Despite the progress in reconstituting bacterial divisome elements in vitro, several challenges remain to be addressed. First, it has still not been experimentally demonstrated that FtsZ can reproducibly exert sufficient forces to constrict and divide a lipid vesicle from the inside. Quantitative measurements of potential forces generated by FtsZ could resolve its sufficiency or contribution for vesicle division. Second, while FtsZ forms dynamic rings and the Min system is capable of gradient-forming pole-to-pole oscillations in vitro, the integration of both phenomena is not as trivial as may seem. While the reconstituted FtsZ(−YFP-MTS) rings are of similar spatial dimensions to the Z-rings observed in vivo, the reconstituted Min patterns, oscillations and gradients are roughly one order of magnitude larger than the ones occurring in vivo, for reasons that are still not fully understood. Although several factors, like lipid composition, crowding agents and the concentration and functional features of Min proteins have been identified that modulate the length scale of Min patterns [60, 75, 76, 78], Min oscillations have not yet been realized in a cell-sized compartment, but rather in compartments scaled to the dimensions of in vitro Min patterns [60, 84], which are around an order of magnitude larger than the in vivo patterns . Additionally, robust vesicle division is likely to require the vesicles to assume a rod-like shape to stabilize gradient-forming Min oscillations and adjust the vesicle’s curvature for Z-ring assembly along the inner vesicle circumference. Microfabrication approaches to sculpt vesicles into a defined shape (Fig. 2b) appear as a promising strategy in this regard, e.g. 3D printed protein cages that can change shape with pH, or squeezing GUVs into shape-imposing microfluidic (PDMS) traps. Lastly, it will be interesting to test if a membrane-targeted FtsZ variant, MinD and MinE are indeed the only necessary protein components for controlled vesicle division, or if MinC and potentially other factors are required. Reconstitution attempts with and without additional components are expected to produce new and interesting insights into the detailed roles of the tested factors.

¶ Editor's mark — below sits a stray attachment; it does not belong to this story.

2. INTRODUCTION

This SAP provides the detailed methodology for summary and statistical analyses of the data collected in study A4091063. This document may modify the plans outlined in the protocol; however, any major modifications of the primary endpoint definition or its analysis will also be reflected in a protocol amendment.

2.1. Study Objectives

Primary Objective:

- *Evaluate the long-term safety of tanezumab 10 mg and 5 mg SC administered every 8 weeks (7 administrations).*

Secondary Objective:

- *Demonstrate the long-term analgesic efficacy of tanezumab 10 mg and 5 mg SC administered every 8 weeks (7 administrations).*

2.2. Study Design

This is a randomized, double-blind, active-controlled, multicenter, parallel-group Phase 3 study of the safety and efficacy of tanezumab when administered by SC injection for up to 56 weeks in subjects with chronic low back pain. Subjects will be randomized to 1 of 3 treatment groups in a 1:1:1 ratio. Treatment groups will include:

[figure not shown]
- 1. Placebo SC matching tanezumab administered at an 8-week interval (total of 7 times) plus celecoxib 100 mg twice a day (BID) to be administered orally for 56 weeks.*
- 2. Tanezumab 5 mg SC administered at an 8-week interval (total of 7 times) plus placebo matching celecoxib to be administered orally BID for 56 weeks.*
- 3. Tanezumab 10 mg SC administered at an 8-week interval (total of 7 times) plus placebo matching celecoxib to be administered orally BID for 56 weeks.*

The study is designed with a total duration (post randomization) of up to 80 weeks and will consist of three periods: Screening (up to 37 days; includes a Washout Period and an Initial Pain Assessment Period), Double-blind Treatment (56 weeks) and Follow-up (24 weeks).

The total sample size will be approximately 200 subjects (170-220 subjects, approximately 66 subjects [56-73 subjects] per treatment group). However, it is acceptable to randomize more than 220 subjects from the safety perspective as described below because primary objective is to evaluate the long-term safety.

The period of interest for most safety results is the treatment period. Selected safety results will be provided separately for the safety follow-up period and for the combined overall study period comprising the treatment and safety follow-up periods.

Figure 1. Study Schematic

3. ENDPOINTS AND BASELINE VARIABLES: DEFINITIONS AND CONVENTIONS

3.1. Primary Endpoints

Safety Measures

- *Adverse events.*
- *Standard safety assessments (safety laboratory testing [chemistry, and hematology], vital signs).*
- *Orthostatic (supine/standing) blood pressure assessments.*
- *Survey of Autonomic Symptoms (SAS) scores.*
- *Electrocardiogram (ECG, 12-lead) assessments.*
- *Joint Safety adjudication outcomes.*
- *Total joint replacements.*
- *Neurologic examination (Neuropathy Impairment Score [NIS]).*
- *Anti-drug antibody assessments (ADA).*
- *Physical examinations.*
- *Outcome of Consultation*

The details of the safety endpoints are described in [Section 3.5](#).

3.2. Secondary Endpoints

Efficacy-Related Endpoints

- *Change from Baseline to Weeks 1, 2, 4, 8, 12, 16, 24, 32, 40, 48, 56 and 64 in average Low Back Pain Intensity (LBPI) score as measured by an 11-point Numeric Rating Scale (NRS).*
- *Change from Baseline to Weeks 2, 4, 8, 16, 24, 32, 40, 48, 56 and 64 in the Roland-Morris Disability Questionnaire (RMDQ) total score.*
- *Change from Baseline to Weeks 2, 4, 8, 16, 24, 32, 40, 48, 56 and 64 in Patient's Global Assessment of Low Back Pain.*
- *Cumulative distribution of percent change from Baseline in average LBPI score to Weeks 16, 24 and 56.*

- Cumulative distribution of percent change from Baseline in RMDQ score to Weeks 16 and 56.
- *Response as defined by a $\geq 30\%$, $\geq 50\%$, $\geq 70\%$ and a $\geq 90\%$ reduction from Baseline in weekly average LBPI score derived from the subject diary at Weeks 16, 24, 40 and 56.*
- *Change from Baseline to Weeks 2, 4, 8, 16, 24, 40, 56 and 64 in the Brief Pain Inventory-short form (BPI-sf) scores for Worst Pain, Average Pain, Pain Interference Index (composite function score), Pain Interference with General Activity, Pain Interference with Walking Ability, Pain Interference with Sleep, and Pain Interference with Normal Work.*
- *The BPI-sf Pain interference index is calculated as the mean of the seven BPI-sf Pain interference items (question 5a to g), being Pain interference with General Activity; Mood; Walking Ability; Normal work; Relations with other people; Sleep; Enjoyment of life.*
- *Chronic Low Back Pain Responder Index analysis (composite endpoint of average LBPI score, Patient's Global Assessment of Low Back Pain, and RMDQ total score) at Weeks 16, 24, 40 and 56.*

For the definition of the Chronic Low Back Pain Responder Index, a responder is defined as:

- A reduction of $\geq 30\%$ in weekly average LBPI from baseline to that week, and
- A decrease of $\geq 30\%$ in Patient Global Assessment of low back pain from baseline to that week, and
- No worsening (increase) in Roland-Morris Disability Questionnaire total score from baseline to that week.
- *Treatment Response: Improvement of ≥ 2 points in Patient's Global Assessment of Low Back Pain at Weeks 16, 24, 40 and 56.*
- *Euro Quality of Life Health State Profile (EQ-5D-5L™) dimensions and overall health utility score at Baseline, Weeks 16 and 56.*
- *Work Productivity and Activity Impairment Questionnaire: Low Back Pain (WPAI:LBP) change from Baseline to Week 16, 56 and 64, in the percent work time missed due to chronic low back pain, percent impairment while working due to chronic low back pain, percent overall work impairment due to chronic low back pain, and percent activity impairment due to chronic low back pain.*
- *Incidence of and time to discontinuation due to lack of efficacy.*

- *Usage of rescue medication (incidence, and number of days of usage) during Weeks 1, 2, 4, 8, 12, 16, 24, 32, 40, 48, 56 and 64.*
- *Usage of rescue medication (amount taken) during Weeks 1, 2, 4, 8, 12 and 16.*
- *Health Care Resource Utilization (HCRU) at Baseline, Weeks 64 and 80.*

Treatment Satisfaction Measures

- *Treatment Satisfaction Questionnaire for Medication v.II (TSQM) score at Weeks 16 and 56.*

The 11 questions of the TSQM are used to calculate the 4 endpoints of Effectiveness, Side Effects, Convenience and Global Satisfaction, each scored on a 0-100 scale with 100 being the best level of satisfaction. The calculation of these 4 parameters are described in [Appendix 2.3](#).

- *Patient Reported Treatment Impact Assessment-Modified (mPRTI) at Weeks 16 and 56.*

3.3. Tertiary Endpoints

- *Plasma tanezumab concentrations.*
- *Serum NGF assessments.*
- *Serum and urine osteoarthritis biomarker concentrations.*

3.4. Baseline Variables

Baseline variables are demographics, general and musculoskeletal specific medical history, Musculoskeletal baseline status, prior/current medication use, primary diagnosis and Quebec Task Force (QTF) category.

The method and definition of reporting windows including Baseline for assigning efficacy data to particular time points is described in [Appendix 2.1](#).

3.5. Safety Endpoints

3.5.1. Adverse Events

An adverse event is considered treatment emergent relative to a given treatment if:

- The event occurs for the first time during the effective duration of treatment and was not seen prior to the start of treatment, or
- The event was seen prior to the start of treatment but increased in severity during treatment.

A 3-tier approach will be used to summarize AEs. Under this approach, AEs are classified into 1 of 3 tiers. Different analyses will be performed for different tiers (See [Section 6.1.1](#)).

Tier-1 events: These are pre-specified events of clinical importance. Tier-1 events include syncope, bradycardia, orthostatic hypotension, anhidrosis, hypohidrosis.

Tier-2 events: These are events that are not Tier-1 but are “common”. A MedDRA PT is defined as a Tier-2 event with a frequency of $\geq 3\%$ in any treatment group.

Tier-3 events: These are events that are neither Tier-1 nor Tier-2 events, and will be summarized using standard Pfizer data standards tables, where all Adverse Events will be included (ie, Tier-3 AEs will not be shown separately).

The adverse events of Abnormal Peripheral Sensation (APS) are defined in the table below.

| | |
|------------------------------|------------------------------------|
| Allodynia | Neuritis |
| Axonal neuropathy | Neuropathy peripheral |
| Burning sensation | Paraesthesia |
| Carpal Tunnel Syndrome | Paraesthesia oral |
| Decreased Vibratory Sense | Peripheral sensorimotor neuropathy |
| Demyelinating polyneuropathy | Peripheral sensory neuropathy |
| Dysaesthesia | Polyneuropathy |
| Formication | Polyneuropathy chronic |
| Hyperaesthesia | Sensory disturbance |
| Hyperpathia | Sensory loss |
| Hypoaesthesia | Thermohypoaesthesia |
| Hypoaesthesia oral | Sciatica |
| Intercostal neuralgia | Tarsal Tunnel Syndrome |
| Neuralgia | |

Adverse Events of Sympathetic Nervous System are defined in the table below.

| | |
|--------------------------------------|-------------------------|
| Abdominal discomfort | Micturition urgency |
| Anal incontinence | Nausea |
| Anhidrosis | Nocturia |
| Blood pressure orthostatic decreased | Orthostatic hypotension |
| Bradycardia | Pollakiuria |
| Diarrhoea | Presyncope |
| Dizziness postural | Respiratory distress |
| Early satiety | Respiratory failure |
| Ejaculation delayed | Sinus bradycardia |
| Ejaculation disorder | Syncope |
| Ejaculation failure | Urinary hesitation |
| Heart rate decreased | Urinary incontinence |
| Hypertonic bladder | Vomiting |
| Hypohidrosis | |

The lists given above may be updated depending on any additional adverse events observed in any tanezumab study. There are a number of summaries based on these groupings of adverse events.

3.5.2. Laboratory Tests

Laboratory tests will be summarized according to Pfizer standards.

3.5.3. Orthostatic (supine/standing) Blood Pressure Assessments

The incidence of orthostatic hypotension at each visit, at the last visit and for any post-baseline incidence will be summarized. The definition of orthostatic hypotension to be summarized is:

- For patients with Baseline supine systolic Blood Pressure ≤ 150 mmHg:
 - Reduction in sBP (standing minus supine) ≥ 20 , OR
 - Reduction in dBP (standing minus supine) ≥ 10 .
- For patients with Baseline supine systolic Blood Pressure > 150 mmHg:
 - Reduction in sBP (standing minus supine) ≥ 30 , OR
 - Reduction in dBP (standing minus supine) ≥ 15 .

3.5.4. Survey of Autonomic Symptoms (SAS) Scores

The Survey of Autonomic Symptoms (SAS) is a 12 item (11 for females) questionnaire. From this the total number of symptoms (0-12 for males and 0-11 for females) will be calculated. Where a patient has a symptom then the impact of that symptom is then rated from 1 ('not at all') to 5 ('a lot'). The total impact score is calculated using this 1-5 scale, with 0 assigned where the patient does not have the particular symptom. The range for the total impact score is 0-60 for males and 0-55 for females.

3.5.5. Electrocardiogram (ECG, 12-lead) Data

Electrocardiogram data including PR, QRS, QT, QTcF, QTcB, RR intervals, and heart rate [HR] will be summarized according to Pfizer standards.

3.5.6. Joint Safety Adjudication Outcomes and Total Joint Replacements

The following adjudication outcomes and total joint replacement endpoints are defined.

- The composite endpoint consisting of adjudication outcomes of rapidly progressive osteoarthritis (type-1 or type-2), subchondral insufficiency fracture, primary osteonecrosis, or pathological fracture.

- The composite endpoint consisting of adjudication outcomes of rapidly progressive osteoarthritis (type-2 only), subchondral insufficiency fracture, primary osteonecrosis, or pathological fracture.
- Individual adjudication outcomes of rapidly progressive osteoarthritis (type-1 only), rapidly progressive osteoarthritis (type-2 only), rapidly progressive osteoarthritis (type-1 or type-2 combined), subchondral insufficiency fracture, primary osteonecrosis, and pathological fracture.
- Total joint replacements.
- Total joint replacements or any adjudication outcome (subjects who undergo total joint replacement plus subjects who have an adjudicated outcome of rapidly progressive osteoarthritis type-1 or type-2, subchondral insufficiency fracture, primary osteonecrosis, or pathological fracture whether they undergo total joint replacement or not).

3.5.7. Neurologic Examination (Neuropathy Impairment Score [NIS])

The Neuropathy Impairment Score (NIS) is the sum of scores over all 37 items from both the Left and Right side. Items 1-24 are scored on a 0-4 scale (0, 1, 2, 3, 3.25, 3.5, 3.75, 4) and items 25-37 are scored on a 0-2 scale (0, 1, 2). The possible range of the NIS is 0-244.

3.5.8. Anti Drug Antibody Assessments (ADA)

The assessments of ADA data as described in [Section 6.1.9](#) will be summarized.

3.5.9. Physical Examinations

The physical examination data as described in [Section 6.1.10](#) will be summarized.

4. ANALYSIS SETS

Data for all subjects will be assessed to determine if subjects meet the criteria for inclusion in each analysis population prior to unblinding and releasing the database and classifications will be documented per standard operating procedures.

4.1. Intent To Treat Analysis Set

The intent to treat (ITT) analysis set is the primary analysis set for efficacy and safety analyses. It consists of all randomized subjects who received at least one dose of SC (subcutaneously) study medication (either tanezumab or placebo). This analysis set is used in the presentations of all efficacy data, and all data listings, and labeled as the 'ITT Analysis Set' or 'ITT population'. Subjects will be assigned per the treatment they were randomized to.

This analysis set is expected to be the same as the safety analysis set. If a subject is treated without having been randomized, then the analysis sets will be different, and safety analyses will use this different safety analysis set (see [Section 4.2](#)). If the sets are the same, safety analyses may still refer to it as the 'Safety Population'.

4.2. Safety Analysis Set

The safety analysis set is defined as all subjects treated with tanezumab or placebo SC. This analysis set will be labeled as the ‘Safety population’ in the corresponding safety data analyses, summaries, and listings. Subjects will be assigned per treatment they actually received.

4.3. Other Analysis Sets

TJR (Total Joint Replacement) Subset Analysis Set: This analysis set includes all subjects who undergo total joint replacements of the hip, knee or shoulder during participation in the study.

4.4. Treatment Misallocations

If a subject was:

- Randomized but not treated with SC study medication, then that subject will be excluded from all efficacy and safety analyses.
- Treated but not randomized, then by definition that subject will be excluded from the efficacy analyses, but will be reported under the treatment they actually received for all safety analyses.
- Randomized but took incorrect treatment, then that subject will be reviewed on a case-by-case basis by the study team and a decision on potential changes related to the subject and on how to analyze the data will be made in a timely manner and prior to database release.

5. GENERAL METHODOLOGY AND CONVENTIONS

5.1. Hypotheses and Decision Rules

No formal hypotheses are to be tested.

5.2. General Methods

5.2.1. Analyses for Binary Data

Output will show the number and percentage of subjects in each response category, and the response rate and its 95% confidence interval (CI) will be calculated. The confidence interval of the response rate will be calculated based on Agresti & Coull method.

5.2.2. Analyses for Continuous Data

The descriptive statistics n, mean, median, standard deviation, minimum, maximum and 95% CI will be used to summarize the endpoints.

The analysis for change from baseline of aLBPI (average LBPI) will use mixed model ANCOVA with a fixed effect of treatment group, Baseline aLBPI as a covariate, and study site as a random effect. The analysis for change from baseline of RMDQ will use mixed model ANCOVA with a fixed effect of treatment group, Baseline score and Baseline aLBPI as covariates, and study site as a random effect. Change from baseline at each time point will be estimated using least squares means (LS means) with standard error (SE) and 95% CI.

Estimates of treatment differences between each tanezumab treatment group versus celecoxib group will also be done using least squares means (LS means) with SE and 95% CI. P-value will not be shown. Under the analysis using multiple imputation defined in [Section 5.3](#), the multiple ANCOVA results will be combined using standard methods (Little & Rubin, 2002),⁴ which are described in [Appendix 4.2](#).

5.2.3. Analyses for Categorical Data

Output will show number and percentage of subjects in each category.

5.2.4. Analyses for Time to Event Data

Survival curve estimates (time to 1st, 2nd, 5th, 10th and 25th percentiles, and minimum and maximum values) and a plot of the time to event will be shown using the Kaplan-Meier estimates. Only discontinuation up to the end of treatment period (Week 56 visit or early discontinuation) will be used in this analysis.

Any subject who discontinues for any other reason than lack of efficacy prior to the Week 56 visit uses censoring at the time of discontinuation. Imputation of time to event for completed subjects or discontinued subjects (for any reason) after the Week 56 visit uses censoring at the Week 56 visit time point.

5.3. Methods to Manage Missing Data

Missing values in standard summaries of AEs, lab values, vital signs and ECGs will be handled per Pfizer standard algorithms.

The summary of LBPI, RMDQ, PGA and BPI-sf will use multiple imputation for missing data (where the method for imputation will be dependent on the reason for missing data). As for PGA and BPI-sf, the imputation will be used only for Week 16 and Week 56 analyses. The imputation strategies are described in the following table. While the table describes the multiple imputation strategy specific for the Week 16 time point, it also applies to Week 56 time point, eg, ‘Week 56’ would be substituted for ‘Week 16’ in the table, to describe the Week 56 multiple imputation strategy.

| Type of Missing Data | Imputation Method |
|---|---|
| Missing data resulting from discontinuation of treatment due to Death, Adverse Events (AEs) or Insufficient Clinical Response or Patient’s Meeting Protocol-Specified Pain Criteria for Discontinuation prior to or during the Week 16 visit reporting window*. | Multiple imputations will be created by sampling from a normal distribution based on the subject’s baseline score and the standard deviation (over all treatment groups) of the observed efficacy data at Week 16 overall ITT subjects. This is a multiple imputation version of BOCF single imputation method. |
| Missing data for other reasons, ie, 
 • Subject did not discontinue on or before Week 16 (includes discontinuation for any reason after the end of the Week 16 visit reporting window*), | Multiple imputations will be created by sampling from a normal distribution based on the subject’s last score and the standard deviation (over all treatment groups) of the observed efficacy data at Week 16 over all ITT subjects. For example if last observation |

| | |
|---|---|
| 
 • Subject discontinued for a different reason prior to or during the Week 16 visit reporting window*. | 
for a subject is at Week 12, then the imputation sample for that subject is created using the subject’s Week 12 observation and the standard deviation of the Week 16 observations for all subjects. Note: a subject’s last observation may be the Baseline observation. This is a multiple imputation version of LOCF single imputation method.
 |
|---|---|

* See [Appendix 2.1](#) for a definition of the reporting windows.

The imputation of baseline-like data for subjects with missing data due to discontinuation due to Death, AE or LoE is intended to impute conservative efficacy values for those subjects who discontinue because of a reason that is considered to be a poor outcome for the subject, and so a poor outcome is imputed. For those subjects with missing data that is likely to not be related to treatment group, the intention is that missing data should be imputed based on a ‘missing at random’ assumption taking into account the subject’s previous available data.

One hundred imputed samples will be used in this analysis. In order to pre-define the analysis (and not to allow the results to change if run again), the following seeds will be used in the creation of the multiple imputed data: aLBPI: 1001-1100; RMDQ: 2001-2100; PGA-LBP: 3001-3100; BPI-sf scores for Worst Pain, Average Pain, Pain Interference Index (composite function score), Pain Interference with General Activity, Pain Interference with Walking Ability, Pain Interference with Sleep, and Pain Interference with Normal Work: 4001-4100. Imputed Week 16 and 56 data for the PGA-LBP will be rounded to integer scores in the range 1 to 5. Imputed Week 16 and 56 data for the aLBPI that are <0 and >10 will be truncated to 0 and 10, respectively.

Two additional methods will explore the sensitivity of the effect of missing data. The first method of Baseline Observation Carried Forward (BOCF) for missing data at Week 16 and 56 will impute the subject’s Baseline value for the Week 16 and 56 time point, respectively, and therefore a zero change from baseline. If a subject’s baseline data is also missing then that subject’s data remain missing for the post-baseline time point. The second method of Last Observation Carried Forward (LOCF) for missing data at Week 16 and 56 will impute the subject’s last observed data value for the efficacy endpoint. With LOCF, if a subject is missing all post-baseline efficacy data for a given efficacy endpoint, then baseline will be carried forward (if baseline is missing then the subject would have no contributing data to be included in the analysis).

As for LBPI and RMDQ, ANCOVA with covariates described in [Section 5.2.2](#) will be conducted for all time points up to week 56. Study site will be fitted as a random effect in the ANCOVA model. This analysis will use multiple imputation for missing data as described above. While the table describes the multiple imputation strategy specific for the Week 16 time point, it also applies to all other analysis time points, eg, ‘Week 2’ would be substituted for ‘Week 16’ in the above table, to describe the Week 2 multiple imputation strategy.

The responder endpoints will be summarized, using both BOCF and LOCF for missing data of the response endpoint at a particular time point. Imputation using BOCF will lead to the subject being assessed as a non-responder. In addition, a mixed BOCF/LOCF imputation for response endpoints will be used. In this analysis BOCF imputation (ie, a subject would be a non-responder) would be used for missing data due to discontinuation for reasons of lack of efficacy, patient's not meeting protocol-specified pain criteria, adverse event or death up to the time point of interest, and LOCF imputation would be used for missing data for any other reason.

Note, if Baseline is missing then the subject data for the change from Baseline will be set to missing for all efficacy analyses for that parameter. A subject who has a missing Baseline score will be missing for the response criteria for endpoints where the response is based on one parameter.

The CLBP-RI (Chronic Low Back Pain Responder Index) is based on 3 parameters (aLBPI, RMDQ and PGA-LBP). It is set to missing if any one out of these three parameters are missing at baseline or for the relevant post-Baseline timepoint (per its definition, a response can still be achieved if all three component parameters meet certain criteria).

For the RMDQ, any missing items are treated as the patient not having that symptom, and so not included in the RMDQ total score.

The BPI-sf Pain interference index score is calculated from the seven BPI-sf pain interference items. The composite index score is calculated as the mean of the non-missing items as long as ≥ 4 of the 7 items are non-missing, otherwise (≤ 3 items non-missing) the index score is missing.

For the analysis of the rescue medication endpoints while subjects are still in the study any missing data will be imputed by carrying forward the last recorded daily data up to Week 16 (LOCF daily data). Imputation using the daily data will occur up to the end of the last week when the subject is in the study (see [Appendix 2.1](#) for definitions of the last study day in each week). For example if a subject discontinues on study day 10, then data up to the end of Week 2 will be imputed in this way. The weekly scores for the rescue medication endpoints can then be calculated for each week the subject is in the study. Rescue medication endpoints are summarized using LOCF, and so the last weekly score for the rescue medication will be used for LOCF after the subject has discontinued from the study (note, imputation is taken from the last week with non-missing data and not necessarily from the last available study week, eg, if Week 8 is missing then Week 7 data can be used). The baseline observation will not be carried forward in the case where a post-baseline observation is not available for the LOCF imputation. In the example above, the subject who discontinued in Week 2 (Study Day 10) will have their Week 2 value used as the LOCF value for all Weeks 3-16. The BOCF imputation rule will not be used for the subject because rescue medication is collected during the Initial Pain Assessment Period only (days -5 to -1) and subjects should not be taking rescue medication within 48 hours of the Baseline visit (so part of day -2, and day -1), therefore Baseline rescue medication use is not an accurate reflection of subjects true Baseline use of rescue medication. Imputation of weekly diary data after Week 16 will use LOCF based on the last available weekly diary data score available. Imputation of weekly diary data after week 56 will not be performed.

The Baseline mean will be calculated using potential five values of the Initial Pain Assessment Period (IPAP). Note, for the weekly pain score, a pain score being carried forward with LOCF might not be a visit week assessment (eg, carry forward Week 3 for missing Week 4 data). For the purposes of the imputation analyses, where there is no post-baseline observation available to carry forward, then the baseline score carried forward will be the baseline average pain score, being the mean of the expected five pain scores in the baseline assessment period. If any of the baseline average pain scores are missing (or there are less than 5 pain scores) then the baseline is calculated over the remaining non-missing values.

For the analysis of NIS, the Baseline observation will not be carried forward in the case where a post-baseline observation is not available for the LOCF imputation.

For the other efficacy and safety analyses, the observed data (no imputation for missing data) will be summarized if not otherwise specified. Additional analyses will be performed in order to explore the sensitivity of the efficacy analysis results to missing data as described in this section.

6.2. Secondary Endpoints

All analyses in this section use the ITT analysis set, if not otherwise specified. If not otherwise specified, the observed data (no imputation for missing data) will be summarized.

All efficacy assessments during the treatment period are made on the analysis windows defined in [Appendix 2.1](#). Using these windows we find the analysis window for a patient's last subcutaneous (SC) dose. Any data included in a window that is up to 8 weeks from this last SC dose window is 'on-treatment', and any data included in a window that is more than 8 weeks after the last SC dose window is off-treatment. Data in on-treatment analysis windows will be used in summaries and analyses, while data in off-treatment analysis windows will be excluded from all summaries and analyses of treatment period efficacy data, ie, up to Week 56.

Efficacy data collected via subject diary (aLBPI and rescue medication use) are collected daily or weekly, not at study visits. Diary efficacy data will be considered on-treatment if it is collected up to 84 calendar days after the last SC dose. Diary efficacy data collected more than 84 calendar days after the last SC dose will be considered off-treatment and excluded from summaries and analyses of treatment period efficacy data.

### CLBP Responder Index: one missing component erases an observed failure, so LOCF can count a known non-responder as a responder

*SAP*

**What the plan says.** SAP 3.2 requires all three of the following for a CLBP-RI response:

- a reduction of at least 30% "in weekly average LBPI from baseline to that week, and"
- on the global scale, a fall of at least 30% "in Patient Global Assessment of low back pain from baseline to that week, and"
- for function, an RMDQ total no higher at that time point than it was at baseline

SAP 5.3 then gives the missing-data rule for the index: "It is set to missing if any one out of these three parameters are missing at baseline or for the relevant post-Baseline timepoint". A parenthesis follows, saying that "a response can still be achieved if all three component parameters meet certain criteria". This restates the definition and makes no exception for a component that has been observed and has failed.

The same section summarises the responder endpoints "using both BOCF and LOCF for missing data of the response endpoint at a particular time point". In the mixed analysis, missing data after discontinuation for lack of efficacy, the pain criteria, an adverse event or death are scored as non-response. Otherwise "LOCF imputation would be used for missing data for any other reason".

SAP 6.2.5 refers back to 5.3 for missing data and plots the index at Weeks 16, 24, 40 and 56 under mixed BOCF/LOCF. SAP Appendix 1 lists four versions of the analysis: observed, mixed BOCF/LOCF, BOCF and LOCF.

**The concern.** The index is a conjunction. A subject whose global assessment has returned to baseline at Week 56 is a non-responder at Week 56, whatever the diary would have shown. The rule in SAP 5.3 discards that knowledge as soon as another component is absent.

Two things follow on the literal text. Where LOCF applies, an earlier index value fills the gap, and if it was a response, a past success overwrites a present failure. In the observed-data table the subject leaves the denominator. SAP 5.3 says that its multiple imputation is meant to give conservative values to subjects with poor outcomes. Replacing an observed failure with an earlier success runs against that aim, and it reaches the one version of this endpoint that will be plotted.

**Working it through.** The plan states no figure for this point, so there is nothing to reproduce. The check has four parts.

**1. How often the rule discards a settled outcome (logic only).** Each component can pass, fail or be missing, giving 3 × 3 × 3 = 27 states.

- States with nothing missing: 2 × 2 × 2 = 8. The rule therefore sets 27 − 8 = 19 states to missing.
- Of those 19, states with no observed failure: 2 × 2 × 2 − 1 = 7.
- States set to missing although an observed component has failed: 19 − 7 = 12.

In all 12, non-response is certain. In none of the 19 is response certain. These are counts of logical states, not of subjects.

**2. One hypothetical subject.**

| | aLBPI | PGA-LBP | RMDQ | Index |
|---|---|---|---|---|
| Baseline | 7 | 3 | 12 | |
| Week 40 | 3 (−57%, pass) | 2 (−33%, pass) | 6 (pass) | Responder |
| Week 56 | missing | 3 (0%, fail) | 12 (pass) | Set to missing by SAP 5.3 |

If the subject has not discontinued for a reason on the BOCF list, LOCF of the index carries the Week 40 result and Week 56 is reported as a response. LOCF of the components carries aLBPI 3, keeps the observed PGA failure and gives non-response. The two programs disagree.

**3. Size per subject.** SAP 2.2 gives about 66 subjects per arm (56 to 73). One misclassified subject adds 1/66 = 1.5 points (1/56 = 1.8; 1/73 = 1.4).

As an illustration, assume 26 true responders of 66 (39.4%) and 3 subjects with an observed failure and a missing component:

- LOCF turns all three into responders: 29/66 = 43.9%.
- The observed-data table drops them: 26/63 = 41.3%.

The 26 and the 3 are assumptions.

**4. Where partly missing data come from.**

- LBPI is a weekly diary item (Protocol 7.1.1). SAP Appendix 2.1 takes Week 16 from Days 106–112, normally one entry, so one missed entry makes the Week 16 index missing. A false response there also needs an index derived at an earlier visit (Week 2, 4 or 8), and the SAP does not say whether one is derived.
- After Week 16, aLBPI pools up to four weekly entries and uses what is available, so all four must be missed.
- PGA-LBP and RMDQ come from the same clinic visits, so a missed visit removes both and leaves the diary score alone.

Synthetic cell division based on non-natural biomolecular components
As discussed in the previous sections, synthetic cell division could be achieved by reconstituting well-understood proteins derived from living systems in a cell-free setting (Fig. 2). More radically, and complementary to the reconstitution of natural divisome elements, novel division machineries could be engineered that are inspired by nature and/or devised from scratch. While such elements often share little resemblance in sequence or even their constituent material with natural proteins, they may nonetheless be inspired by, or based on properties abstracted from, their natural counterparts. Alternatively, they can be built from first principles, which appears more attainable now than previously, due to progress in protein engineering . Although the use of designed molecules does not necessarily reveal how living systems divide, it can reveal core principles of a biologically relevant phenomenon, in our case the controlled division of a membrane-enclosed system. Moreover, the possibility of tailoring designs for a specific experimental purpose may also facilitate the programmable variation of their inherent biochemical parameters.